Is Ukraine Panic Giving Shale A Chance To Shine?
As geopolitical uncertainty surrounding Ukraine sent commodity prices on a roller coaster ride this week, it could be time for U.S. shale oil to take center stage, some analysts told CNBC.
Prices of European and U.S. crude rose over $2 a barrel on Monday, after a bloodless invasion of Ukrainian peninsula Crimea by Russian troops sparked worries over disruptions to global energy markets. Meanwhile, U.K. gas for April delivery climbed 10 percent on Monday, the largest one-day gain since September 2011. On Tuesday, oil prices eased after President Vladimir Putin ordered troops that took part in military exercises in central and western Russia to return to base. But investors remained nervous.
Gaurav Sodhi, resources analyst at Intelligent Investor, told CNBC Asia’s Squawk Box, that volatility around Ukraine would cast a more favorable light on the U.S.’s growing energy independence.
“This will be a test of the new American shale prowess, a chance to prove supply can respond to higher prices. If they are the new Saudis, now is the time to prove it,” he said.
Meanwhile, David Lennox, resources analyst at Fat Prophets, told CNBC anxiety surrounding Ukraine’s predicament had underscored geopolitical stability in the U.S.
“Their investment in shale oil production is head and shoulders above the rest of the world, this situation gives the U.S. the opportunity to show their potential,” he added.
Shale oil – also known as kerogen oil – involves the extraction of oil and gas from shale rock through hydraulic fracking. Strong production numbers out of the U.S. have fueled hopes that the U.S. could one day become energy independent. The Energy Information Administration (EIA) – has forecast production in the continent to average 9.2 million barrels a day in 2015.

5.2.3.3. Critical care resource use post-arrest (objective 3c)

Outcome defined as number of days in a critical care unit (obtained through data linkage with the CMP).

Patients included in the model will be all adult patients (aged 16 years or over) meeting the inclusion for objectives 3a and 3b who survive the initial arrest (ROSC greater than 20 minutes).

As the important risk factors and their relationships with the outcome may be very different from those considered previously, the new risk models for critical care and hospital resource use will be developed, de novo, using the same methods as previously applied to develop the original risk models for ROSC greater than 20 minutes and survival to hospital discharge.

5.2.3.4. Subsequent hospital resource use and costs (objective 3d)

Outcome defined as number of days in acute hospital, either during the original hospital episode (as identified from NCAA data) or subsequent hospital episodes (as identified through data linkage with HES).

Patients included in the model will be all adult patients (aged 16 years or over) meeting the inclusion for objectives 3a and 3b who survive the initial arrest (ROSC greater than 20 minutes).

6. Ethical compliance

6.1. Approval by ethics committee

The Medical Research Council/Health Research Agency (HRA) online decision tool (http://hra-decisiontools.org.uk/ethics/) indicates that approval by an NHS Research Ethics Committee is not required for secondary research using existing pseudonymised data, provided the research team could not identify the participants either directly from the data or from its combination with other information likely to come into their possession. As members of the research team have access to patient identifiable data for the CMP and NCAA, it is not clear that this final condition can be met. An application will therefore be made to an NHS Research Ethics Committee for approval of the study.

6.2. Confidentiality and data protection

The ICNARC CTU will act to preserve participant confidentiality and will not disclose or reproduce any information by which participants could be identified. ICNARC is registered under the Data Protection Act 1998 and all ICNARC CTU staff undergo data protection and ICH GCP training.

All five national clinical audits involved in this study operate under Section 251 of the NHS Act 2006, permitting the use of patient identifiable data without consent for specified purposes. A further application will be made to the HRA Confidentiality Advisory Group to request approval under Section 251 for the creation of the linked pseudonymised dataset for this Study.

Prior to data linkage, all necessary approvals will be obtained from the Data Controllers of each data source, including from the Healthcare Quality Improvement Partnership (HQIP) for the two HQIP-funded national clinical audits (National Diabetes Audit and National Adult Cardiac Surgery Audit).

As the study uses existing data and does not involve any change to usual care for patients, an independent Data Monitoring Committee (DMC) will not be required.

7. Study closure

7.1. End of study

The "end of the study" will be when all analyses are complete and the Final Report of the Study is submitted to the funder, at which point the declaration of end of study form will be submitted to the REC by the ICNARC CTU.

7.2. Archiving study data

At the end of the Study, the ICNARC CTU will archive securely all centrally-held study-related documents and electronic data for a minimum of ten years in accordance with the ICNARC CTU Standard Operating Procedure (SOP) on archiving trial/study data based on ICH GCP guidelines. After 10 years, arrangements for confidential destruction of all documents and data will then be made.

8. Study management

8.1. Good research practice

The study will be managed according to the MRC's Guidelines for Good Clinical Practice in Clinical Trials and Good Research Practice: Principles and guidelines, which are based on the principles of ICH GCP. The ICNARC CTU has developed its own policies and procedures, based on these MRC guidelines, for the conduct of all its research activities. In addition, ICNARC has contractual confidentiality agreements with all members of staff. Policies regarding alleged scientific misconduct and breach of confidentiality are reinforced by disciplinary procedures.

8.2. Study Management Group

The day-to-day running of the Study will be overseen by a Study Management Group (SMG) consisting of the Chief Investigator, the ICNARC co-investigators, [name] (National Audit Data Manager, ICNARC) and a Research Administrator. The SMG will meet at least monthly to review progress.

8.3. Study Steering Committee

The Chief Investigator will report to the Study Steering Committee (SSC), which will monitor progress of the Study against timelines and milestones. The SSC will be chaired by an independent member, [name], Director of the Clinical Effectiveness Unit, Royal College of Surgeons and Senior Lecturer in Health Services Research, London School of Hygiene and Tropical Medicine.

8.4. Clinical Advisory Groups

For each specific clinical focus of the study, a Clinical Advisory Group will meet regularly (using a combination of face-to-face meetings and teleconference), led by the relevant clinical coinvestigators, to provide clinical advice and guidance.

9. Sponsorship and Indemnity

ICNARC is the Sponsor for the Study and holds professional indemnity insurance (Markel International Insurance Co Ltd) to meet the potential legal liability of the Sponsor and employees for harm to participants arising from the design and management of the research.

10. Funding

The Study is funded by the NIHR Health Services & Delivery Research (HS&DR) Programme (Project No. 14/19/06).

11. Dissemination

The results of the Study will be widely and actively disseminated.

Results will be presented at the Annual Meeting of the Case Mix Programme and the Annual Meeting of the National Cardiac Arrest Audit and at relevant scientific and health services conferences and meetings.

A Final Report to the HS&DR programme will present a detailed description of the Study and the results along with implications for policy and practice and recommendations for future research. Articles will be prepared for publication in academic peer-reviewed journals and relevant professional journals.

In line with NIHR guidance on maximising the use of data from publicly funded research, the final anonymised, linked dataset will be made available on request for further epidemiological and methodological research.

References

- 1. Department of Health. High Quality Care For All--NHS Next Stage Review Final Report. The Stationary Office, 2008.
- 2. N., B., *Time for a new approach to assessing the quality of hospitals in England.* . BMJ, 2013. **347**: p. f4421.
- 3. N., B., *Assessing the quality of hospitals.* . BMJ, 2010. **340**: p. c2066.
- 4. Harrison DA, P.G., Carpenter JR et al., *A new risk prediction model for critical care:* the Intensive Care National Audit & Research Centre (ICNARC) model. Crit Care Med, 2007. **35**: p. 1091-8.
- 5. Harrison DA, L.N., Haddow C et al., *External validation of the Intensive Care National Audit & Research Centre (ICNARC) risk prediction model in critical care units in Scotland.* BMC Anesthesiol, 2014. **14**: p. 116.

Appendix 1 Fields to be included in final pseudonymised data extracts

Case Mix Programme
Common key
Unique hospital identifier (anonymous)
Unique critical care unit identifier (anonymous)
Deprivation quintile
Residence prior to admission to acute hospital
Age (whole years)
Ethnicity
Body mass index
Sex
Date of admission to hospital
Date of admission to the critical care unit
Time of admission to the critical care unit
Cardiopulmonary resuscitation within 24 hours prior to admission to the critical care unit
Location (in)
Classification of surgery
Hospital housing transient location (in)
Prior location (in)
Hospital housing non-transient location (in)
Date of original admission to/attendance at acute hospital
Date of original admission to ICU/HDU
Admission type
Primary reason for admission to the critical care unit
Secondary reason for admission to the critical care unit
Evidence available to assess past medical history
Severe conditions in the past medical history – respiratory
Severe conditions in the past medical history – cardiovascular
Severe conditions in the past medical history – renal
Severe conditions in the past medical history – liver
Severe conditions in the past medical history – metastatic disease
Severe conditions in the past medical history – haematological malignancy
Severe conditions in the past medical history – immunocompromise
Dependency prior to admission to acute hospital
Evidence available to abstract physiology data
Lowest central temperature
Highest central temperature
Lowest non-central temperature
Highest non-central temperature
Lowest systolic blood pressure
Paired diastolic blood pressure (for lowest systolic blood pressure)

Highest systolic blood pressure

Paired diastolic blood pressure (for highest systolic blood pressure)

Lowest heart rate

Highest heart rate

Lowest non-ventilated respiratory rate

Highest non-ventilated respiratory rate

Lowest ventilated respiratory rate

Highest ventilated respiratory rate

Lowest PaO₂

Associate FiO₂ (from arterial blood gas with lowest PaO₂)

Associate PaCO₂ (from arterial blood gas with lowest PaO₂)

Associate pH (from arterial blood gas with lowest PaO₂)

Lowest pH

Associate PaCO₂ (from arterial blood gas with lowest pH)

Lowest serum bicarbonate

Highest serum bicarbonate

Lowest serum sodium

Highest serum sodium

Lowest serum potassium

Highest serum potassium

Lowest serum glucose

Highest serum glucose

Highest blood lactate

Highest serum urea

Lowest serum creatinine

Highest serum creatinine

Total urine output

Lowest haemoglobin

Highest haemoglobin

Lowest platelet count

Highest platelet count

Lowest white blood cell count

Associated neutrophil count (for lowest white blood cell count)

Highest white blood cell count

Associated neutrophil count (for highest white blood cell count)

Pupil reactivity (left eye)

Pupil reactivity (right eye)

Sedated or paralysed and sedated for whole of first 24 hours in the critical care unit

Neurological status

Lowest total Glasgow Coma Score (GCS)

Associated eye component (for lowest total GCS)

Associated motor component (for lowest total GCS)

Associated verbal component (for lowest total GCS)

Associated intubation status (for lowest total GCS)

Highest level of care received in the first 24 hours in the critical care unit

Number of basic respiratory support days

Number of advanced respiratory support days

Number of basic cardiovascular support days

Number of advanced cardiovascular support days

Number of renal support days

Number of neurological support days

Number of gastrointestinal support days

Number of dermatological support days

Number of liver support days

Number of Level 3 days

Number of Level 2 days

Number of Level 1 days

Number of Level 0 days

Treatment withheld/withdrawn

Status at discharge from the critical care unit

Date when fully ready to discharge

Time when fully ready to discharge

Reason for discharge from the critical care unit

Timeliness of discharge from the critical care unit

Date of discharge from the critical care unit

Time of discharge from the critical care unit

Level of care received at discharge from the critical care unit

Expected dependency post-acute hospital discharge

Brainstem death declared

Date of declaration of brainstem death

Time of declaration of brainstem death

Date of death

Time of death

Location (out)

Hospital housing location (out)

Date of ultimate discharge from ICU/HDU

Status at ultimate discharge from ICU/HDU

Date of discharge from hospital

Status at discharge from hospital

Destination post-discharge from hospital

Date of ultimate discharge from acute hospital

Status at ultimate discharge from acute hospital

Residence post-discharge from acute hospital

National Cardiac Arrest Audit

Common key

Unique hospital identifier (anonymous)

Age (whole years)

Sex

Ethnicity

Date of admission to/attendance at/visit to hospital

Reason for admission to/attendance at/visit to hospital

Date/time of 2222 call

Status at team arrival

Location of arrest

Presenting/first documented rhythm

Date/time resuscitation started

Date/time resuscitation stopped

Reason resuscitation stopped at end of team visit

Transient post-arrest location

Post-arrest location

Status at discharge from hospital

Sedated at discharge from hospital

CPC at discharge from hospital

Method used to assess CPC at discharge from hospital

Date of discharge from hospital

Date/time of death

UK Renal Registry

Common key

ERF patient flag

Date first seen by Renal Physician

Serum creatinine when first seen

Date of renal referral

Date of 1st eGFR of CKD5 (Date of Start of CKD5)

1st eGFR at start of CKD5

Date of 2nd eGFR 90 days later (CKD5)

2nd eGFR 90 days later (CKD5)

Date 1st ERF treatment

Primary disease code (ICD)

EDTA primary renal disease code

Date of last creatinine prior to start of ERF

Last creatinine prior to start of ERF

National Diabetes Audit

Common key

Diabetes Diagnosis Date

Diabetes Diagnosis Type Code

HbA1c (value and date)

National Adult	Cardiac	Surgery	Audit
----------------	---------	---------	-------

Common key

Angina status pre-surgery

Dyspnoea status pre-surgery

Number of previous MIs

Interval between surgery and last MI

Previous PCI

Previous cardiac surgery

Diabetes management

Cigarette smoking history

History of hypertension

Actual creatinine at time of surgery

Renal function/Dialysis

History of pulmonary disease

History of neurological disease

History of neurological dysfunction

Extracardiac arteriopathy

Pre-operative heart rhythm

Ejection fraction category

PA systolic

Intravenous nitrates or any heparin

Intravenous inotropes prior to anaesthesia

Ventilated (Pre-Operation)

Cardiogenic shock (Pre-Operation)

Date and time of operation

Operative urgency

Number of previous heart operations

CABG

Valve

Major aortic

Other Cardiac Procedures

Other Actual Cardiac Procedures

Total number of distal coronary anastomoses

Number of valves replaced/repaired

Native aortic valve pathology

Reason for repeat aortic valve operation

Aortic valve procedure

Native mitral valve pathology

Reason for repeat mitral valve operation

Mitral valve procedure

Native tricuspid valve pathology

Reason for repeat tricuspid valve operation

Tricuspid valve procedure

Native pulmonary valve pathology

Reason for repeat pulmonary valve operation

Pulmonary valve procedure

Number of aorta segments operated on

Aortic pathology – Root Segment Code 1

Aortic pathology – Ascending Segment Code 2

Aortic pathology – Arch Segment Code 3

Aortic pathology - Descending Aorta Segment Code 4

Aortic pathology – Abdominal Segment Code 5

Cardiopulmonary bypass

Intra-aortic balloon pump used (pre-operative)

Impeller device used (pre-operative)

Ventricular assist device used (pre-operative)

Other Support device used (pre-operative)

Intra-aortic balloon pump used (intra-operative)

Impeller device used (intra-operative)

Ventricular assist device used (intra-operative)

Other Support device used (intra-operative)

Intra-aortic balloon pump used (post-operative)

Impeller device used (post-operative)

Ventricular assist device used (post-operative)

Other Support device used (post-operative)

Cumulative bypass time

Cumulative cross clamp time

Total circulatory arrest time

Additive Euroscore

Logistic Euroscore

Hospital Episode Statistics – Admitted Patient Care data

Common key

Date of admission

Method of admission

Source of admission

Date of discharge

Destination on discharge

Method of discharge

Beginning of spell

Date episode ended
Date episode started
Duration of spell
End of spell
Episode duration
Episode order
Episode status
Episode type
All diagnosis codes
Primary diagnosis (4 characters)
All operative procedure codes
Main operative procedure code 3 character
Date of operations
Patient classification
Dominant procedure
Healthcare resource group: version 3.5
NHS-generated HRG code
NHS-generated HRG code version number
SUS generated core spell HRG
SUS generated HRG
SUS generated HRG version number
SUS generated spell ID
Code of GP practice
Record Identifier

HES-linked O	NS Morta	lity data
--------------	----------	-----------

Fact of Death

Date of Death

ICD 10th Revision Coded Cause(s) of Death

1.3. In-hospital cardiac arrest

“The reason we have huge spikes in prices is because producers can’t quickly respond to changes in the price level and that’s not the case for shale. The claim of American shale producers is that they are a stabilizing force for global oil prices in a way that other countries can’t be,” added Sodhi.
If U.S. shale producers can respond more quickly to higher prices by hiking supply, this would be a positive development for the global energy markets worldwide, added Sodhi.
“It means these price spikes that happen from time to time are probably going to be less frequent,” he said.
Russia’s invasion of Ukraine has rattled energy analysts, given that Russia provides a quarter of Europe’s natural gas, half of which flows through Ukraine, a factor behind the spike in energy prices.
But Alejandro Barbajosa, oil markets specialist at Argus, told CNBC attention was already on the U.S. shale oil and gas market, and without this positive fundamental driver oil prices would have been much more volatile over recent days.
“Without shale the price of Brent would have spiked to $120 a barrel and U.S. crude would be up at $115,” he said.